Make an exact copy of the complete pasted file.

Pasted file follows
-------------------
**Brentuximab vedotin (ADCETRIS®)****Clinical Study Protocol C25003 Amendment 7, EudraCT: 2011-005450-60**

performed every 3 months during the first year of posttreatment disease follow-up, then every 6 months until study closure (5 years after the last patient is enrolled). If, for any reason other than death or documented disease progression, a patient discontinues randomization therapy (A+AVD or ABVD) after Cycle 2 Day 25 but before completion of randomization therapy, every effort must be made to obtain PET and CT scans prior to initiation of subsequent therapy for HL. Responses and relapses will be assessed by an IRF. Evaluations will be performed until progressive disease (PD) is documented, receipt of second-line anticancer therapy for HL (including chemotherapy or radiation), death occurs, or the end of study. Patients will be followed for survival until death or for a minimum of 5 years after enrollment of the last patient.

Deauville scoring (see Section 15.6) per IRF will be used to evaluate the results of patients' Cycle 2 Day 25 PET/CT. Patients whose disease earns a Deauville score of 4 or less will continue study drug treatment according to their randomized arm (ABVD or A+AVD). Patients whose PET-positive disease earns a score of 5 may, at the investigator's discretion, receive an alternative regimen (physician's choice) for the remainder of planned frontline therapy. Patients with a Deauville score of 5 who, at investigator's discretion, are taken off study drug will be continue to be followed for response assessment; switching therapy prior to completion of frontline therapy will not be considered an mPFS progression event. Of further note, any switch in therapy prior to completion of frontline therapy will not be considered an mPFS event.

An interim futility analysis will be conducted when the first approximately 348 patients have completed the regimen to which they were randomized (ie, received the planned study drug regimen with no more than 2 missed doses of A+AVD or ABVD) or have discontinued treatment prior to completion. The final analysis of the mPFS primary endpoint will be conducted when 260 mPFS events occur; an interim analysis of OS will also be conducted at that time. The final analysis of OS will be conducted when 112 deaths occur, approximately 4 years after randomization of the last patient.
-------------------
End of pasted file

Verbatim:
**Brentuximab vedotin (ADCETRIS®)****Clinical Study Protocol C25003 Amendment 7, EudraCT: 2011-005450-60**

performed every 3 months during the first year of posttreatment disease follow-up, then every 6 months until study closure (5 years after the last patient is enrolled). If, for any reason other than death or documented disease progression, a patient discontinues randomization therapy (A+AVD or ABVD) after Cycle 2 Day 25 but before completion of randomization therapy, every effort must be made to obtain PET and CT scans prior to initiation of subsequent therapy for HL. Responses and relapses will be assessed by an IRF. Evaluations will be performed until progressive disease (PD) is documented, receipt of second-line anticancer therapy for HL (including chemotherapy or radiation), death occurs, or the end of study. Patients will be followed for survival until death or for a minimum of 5 years after enrollment of the last patient.

Deauville scoring (see Section 15.6) per IRF will be used to evaluate the results of patients' Cycle 2 Day 25 PET/CT. Patients whose disease earns a Deauville score of 4 or less will continue study drug treatment according to their randomized arm (ABVD or A+AVD). Patients whose PET-positive disease earns a score of 5 may, at the investigator's discretion, receive an alternative regimen (physician's choice) for the remainder of planned frontline therapy. Patients with a Deauville score of 5 who, at investigator's discretion, are taken off study drug will be continue to be followed for response assessment; switching therapy prior to completion of frontline therapy will not be considered an mPFS progression event. Of further note, any switch in therapy prior to completion of frontline therapy will not be considered an mPFS event.

An interim futility analysis will be conducted when the first approximately 348 patients have completed the regimen to which they were randomized (ie, received the planned study drug regimen with no more than 2 missed doses of A+AVD or ABVD) or have discontinued treatment prior to completion. The final analysis of the mPFS primary endpoint will be conducted when 260 mPFS events occur; an interim analysis of OS will also be conducted at that time. The final analysis of OS will be conducted when 112 deaths occur, approximately 4 years after randomization of the last patient.